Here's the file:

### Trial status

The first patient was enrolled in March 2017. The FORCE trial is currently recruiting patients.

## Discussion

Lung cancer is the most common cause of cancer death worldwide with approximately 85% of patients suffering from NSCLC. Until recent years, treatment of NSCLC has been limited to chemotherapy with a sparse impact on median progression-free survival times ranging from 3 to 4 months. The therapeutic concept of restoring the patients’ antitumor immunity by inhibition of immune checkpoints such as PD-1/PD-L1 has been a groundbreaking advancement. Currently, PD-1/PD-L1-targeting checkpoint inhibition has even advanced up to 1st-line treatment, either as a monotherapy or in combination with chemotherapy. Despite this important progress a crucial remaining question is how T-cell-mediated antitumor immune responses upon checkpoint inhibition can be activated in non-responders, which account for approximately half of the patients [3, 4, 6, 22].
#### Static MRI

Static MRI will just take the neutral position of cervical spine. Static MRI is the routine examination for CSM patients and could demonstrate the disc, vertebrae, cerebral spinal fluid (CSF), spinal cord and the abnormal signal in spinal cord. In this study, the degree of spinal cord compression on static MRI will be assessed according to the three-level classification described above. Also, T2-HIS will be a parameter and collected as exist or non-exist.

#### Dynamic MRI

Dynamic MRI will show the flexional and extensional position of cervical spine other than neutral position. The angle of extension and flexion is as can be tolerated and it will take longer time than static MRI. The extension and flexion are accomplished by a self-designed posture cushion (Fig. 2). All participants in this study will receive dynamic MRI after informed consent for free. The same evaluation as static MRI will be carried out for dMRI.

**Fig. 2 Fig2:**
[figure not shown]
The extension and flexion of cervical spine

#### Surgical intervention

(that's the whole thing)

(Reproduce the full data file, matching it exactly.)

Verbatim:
### Trial status

The first patient was enrolled in March 2017. The FORCE trial is currently recruiting patients.

## Discussion

Lung cancer is the most common cause of cancer death worldwide with approximately 85% of patients suffering from NSCLC. Until recent years, treatment of NSCLC has been limited to chemotherapy with a sparse impact on median progression-free survival times ranging from 3 to 4 months. The therapeutic concept of restoring the patients’ antitumor immunity by inhibition of immune checkpoints such as PD-1/PD-L1 has been a groundbreaking advancement. Currently, PD-1/PD-L1-targeting checkpoint inhibition has even advanced up to 1st-line treatment, either as a monotherapy or in combination with chemotherapy. Despite this important progress a crucial remaining question is how T-cell-mediated antitumor immune responses upon checkpoint inhibition can be activated in non-responders, which account for approximately half of the patients [3, 4, 6, 22].
#### Static MRI

Static MRI will just take the neutral position of cervical spine. Static MRI is the routine examination for CSM patients and could demonstrate the disc, vertebrae, cerebral spinal fluid (CSF), spinal cord and the abnormal signal in spinal cord. In this study, the degree of spinal cord compression on static MRI will be assessed according to the three-level classification described above. Also, T2-HIS will be a parameter and collected as exist or non-exist.

#### Dynamic MRI

Dynamic MRI will show the flexional and extensional position of cervical spine other than neutral position. The angle of extension and flexion is as can be tolerated and it will take longer time than static MRI. The extension and flexion are accomplished by a self-designed posture cushion (Fig. 2). All participants in this study will receive dynamic MRI after informed consent for free. The same evaluation as static MRI will be carried out for dMRI.

**Fig. 2 Fig2:**
[figure not shown]
The extension and flexion of cervical spine

#### Surgical intervention